Tuesday

31st Mar 2020

Unpaid bills main hurdle in EU budget talks

  • The new budget proposal forsees a 0.7 percent increase on spending in 2014 to cover for part of the unpaid bills. (Photo: guysie)

Britain and the Netherlands no longer have a problem with the extra money they have to pay, but EU budget talks are still stuck due to disagreements on how to tackle a huge backlog of unpaid bills.

"For the first time in weeks I start to see the light at the end of the tunnel. We are not there yet, but I am cautiously optimistic," an EU source involved in the EU budget talks told this website after a meeting on Tuesday (2 December) between national diplomats, members of the European Parliament, and European Commission staff.

Read and decide

Join EUobserver today

Support quality EU news

Get instant access to all articles — and 20 years of archives. 14-day free trial.

... or join as a group

The acrimonious talks - a yearly phenomenon - revolve around a final amendment to the current budget for 2014 and adopting next year's budget. If no agreement is found by mid-next week, the EU budget will have to be rolled over on a monthly basis, which would pose problems for some EU-funded programmes, notably aid for farmers.

A group of Baltic farmers protested in front of the parliament on Wednesday, demanding more subsidies to offset a Russian import ban on EU fruit and vegetables and expressing concern over a possible budget blockade.

The 'cautious optimism' about a last-minute deal stems from one issue having been cleared up: the British and Dutch "corrections" to the EU budget, based on adjustments to the gross national income (GNI).

The Dutch government has agreed to pay its share by the end of December, while the UK will pay in July and September 2015, after its rebate is calculated in May.

Some countries have already paid their adjustments, to the tune of €3.3 billion in total, with the commission already redistributing €300 million to member states like Denmark, who are set to be compensated for having paid too much over the years.

"The corrections issue is now a constructive force in the debate," one EU official said.

But the more contentious issue for next year's budget is a huge backlog of unpaid bills from the so-called cohesion programme, which distributes billions to poorer EU member states for infrastructure projects.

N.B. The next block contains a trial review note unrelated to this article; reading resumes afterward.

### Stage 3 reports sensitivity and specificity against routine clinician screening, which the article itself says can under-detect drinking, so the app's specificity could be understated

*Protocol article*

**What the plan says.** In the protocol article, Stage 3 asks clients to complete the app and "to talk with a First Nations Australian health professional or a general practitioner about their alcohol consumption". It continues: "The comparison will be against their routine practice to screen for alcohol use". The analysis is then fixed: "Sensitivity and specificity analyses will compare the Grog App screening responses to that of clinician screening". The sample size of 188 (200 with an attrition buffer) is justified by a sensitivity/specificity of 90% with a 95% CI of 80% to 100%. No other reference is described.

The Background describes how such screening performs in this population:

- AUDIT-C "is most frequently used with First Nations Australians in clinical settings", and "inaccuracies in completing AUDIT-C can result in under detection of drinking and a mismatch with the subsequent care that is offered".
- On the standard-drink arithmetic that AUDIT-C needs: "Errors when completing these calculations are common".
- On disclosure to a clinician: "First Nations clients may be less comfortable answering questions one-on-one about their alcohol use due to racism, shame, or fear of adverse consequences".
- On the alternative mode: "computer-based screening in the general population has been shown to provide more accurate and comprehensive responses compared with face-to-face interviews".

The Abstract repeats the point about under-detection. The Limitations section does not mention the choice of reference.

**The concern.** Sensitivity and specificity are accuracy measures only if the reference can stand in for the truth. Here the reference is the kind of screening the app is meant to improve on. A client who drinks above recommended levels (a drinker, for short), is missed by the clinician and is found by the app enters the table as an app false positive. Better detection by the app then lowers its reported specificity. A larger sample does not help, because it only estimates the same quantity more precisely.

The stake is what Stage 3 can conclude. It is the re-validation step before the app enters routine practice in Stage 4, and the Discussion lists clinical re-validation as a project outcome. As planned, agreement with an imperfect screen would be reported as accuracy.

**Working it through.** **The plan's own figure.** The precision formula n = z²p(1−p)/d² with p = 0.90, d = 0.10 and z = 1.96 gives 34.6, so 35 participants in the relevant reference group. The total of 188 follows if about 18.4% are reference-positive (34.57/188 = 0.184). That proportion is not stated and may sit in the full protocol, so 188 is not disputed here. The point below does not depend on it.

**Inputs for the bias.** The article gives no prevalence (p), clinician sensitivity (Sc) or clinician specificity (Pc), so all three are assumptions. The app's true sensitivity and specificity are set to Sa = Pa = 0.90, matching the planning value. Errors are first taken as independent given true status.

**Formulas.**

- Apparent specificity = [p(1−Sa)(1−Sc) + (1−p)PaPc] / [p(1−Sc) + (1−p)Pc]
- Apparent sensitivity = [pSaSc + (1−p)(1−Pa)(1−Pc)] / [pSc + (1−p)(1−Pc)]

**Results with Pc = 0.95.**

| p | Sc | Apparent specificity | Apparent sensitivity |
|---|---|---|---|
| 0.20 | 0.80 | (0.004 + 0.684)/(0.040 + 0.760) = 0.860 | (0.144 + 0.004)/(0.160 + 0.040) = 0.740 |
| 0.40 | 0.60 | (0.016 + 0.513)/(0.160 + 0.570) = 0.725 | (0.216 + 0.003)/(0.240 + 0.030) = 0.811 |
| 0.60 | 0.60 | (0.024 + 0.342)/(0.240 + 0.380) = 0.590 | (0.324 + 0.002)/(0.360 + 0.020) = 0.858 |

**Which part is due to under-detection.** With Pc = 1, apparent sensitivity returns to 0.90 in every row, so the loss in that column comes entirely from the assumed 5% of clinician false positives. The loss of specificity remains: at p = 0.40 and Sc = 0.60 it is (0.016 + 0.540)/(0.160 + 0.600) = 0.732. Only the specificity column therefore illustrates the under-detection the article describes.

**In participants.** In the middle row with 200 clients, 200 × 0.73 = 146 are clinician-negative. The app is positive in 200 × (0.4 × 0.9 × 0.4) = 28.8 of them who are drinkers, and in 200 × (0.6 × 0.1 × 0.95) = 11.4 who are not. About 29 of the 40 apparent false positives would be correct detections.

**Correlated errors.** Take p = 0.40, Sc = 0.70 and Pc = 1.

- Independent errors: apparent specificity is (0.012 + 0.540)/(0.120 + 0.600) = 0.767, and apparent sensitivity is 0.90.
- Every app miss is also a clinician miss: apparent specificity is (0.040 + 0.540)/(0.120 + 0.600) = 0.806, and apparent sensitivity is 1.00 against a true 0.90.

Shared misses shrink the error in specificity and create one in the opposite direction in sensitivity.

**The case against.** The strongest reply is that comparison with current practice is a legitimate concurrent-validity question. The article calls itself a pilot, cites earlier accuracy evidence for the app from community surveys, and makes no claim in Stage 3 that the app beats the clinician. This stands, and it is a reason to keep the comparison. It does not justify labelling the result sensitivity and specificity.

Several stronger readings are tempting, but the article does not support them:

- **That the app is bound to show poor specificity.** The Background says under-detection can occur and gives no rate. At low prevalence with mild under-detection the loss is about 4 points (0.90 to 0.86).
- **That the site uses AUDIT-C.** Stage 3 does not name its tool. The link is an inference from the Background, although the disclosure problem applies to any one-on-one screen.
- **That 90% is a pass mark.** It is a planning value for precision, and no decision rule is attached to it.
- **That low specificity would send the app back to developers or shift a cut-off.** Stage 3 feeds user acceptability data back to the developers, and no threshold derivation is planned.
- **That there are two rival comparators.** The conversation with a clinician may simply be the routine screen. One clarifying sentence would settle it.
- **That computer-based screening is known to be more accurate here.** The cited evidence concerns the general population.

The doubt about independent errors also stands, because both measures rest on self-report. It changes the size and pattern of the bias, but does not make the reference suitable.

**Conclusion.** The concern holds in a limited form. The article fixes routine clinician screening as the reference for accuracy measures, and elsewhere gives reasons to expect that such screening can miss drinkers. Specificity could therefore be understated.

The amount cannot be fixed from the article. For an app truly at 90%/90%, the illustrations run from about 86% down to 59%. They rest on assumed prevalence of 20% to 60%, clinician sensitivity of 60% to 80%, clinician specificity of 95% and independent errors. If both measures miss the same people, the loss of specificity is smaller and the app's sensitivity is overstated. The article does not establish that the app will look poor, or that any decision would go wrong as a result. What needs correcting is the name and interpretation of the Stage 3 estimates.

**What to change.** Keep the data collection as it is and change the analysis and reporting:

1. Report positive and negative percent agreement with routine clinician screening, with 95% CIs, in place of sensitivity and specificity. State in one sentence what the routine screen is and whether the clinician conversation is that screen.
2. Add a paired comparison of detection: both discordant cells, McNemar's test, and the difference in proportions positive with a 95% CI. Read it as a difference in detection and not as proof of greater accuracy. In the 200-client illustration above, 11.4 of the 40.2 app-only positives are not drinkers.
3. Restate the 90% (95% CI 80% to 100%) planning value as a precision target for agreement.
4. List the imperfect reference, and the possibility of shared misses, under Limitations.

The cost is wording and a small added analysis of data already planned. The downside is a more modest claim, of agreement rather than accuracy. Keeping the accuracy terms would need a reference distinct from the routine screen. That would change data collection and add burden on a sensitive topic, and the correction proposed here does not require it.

Under its latest proposal tabled last week, the EU commission is asking member states to approve at least €4bn for these unpaid bills, so that the €28 billion backlog is stabilised and does not balloon further.

The European Parliament, for its part, wants to narrow the gap between what the EU 'commits' to pay next year and what it actually pays.

The new draft budget announced last week by the EU executive foresees €145.2 billion in commitments and €141.3 billion in payments, lower than the commission’s original proposal, but still a 0.7 percent increase on spending in 2014 to cover for part of the unpaid bills.

To the UK and "a large number of other countries", this is still unacceptable, as they want to limit spending at €140 billion, while the European Parliament is demanding at least €4 billion "over-the-ceiling" emergency spending for the unpaid bills.

Talks are set to resume over the next days with the aim of reaching an agreement by mid-next week.

Already doubts over Belgium's new 'anti-corona government'

Belgium's King Philippe has given interim prime minister Sophie Wilmès the task of forming a government, after seven opposition parties agreed to support it. The agreement came after a political drama - and there are doubts if it will hold.

News in Brief

  1. EU Commission: no 'indefinite' emergency measures
  2. Denmark plans 'gradual' return to normal after Easter
  3. Globally over 780,000 cases of coronavirus, 37,000 deaths
  4. EU states losing 3% of GDP a month, IMF says
  5. Fruit pickers need to cross borders too, EU says
  6. Former Slovak minister to become EU envoy on Kosovo-Serbia
  7. Hungary's Orban wins rule-by-decree vote in parliament
  8. Bars and restaurants remain open in Sweden

Five new post-Brexit MEPs to watch

Five MEPs to keep an eye on from the 27 new members who are joining the European Parliament this week, following the UK's departure from the EU.

Stakeholders' Highlights

  1. UNESDAMaking Europe’s Economy Circular – the time is now
  2. Nordic Council of MinistersScottish parliament seeks closer collaboration with the Nordic Council
  3. UNESDAFrom Linear to Circular – check out UNESDA's new blog
  4. Nordic Council of Ministers40 years of experience have proven its point: Sustainable financing actually works
  5. Nordic Council of MinistersNordic and Baltic ministers paving the way for 5G in the region
  6. Nordic Council of MinistersEarmarked paternity leave – an effective way to change norms

Join EUobserver

Support quality EU news

Join us